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Corporate rock still sucks

Quasi brings rebellion back to independent music



"The corporate grasp is everywhere," cautions Janet Weiss, drummer, vocalist and one-half of Portland, Ore., duo Quasi. Together with keyboardist, vocalist and ex-husband Sam Coomes, the two have been steadily cranking out melancholy pop songs fueled by defeated and sarcastic quips about their respective failed relationships. Through it all, they dismiss their marriage as "ancient history" and insist their songs aren't pointed at each other.

Since 1993, the two harnessed this dynamic until the affairs of the outside world became so tumultuous that they were forced to look outside of themselves. As a result Quasi's fifth recording, Hot Shit, released by Touch & Go, shows a tremendous amount of growth. Songs wander into new territory -- including some scathing commentary pointed at the Bush administration -- while staying true to the bittersweet disposition for which the group is known. The album emerges as a multi-faceted middle finger extended not only to the U.S.'s commander in chief, but to the corporate fiends who follow in his wake -- especially in the music business.

"Clear Channel won't be supporting this record," laughs Weiss, who doubles as the drummer for indie-rock titans Sleater-Kinney. "Sam and I are fed up with the corporate professionalism that's infiltrated independent music and we're bringing a bit of rebelliousness back to it. One of the reasons we called the record Hot Shit, in the first place, was because it would turn certain people off. We don't want to open the door to the mainstream. We don't live there and we don't want to give it our music."

Though Hot Shit shows the group progressing in leaps and bounds, the songs are distinctively Quasi -- from the spectacular onset of the title track to the hopelessness swimming in "Drunken Tears" and "Master & Dog." On the surface, the record's tracks don't sound out of place amongst the rest of the group's catalogue. But, upon closer inspection, a myriad of new instruments work their way into the music -- including samplers, lap-steel and cello. Uneven production qualities give the recording a jagged facade.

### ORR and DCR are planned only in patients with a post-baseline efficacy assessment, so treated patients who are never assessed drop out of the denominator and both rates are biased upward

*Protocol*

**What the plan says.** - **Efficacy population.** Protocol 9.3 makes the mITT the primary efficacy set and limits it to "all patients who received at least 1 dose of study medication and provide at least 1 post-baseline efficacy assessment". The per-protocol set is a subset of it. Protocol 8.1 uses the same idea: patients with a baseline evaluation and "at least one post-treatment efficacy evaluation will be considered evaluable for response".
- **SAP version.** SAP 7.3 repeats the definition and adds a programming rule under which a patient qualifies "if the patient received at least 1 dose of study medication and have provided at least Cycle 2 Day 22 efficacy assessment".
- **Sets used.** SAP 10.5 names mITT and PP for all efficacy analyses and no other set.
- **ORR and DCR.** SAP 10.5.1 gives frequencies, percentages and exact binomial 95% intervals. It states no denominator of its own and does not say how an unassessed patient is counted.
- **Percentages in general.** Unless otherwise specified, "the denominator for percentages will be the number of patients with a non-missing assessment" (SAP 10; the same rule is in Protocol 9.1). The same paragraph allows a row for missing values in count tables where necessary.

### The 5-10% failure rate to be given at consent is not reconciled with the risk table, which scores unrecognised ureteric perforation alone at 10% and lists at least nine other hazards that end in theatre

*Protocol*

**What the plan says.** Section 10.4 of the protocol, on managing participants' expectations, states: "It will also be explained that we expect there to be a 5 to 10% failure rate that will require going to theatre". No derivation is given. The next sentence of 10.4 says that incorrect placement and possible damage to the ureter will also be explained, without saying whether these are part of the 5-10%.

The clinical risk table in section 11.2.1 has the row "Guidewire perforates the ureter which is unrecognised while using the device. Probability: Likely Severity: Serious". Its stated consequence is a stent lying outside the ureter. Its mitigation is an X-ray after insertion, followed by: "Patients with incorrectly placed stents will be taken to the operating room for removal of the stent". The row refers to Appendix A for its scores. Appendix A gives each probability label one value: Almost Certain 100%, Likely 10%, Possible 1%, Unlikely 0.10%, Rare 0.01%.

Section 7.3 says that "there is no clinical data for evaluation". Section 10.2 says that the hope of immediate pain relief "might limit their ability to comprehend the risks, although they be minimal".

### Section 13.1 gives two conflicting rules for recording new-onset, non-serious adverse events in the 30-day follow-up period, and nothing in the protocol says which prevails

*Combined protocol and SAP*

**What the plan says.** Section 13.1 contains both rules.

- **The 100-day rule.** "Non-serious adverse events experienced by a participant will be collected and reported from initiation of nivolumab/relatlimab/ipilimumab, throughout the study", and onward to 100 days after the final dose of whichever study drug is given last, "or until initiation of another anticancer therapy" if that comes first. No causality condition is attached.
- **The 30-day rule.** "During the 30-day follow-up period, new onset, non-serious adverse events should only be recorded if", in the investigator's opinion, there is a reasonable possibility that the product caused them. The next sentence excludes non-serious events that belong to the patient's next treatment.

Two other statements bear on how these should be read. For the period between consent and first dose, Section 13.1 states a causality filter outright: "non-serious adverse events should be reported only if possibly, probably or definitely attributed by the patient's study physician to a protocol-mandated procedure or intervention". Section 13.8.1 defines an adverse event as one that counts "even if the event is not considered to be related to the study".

According to Weiss, this too was done as an act of defiance. "We didn't want to make 12 pop gems that fit together perfectly," says the drummer. "We wanted to make something that was rough and unpredictable, like our live shows. These days a lot of bands strive for perfection: flawless music that's free of any mistakes. We're just responding to the times and trying to infuse some personality into our music."

Coomes concurs with her assertions, but points out that the musical changes are also the results of trial, error and experience coming to fruition. For instance, Quasi's first experience at producing a record themselves -- the band's Touch & Go debut The Sword of God -- had an impact on the approach that couldn't be felt until now.

"With [Sword], we had a lot of ideas we weren't able to pull off," Coomes explains. "We didn't realize how little we knew about the recording process until we were knee deep in it. We didn't get to try out a lot of the ideas we had because we were so busy trying to get the kick drum to sound right. But the learning curve was so steep from that experience that this time around, it came a lot easier."

Finding ease in the recording process allowed the duo to focus on a larger challenge: writing relevant and meaningful songs filled with honest character and emotions.

"You're going to feel a lot more satisfaction treading your own territory and writing music that comes from you, not 1976," says Weiss. Being influenced by the world and by people is important, but becoming successful by imitating [others] has hurt music and made things a lot harder on everyone else."

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